June 22, 2016 by dlnsctt
As a player, I find it very difficult to choose which spells to take when I level up my spellcasting characters. Part of this is because I find it hard to make ANY decisions, and part of it is because it’s not totally clear whether picking spells is a mechanical decision or a roleplaying decision.
What do I mean by that?
In any roleplaying game, there’s a balance between mechanics and roleplaying. In Dungeons and Dragons, I would say that that balance leans a little towards mechanics. In a game like, say, Vampire: the Requiem, the balance leans more towards roleplaying. This is not to say that you can’t roleplay when you play DnD – some of the most affecting scenes I’ve ever played were ones where my character had an AC and Hit Dice. And that’s also not to say that you can’t enjoy the crunch of some solid mechanics in a game like Vampire: the Requiem. It’s all about what the designers emphasized when they built the game, but since roleplaying games are a highly interactive form of media, the designer can’t control what the players at the table actually want to do. If Player X wants to roleplay, Player X is gonna roleplay. I often characterize a game’s balance between these two elements by describing it as either a roleplaying game or a roleplaying game. Both can be fun, both are valid, but they emphasize different things.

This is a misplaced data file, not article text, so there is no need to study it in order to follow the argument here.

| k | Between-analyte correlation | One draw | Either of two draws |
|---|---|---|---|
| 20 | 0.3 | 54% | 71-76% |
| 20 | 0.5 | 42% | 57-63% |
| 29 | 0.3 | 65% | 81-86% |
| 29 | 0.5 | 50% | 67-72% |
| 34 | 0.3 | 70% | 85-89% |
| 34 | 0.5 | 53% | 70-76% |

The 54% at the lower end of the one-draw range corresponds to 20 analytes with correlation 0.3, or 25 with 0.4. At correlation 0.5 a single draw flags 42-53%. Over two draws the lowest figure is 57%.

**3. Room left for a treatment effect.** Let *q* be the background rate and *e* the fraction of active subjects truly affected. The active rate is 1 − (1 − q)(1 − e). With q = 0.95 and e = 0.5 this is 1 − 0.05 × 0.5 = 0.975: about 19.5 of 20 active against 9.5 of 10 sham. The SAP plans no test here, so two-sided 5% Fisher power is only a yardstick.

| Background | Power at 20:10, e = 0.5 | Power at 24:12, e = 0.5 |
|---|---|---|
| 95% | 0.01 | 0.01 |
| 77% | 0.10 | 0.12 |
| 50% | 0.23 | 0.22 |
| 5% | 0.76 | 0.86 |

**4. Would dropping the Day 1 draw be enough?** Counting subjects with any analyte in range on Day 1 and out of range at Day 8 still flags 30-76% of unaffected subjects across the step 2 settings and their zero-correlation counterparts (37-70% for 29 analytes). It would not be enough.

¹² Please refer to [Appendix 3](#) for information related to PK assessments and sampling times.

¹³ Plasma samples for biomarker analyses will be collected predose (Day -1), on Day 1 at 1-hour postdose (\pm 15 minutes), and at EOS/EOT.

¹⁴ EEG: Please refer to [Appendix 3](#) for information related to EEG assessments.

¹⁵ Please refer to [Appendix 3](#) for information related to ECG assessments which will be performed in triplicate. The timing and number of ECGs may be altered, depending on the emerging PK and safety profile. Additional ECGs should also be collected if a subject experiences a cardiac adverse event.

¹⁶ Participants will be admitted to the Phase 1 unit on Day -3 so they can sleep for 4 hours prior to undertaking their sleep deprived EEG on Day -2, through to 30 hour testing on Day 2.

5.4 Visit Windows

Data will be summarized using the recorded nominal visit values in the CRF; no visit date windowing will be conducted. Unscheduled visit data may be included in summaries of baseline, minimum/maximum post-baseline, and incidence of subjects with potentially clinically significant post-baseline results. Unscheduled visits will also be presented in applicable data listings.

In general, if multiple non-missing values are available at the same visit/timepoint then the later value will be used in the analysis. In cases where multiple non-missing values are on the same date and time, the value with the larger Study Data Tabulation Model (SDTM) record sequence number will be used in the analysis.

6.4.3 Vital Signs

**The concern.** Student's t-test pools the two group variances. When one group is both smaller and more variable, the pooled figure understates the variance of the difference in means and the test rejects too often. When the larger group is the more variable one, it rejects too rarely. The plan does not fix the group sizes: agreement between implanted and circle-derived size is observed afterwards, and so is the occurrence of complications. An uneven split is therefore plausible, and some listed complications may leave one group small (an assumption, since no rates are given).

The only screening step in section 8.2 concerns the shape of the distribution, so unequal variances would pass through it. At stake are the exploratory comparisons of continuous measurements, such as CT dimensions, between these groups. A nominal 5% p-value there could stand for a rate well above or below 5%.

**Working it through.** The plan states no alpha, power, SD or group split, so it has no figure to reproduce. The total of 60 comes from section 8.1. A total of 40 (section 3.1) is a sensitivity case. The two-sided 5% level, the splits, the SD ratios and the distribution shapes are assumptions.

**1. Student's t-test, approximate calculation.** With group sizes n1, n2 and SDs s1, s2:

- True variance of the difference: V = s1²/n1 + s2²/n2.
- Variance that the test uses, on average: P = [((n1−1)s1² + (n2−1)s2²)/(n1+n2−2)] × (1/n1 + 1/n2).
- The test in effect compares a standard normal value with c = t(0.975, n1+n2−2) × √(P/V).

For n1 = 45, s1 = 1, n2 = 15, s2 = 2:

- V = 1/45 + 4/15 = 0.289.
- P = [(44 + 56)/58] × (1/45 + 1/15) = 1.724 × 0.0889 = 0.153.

What does this have to do with your point?
Okay, fair. My point is that each decision you make while playing the game is also either a mechanical decision or a roleplaying decision: either you are deciding, or Grumthar the Half-Orc Wizard is deciding. At least, that’s how it should be. It’s not totally clear whether choosing spells is a character choice or a player choice. It certainly has a mechanical effect, which would normally make it a player decision, guided by their character’s actions and narrative. This would make it similar to stat boosts, which are clearly a player decision. But some players, depending on how they imagine their character’s spellcasting, might think that their wizard is deciding which spells to learn, maybe by studying certain books and practicing certain techniques. This might seem pretty clear with wizards, who explicitly have areas of study that they follow, but what about sorcerers? Rangers? Bards?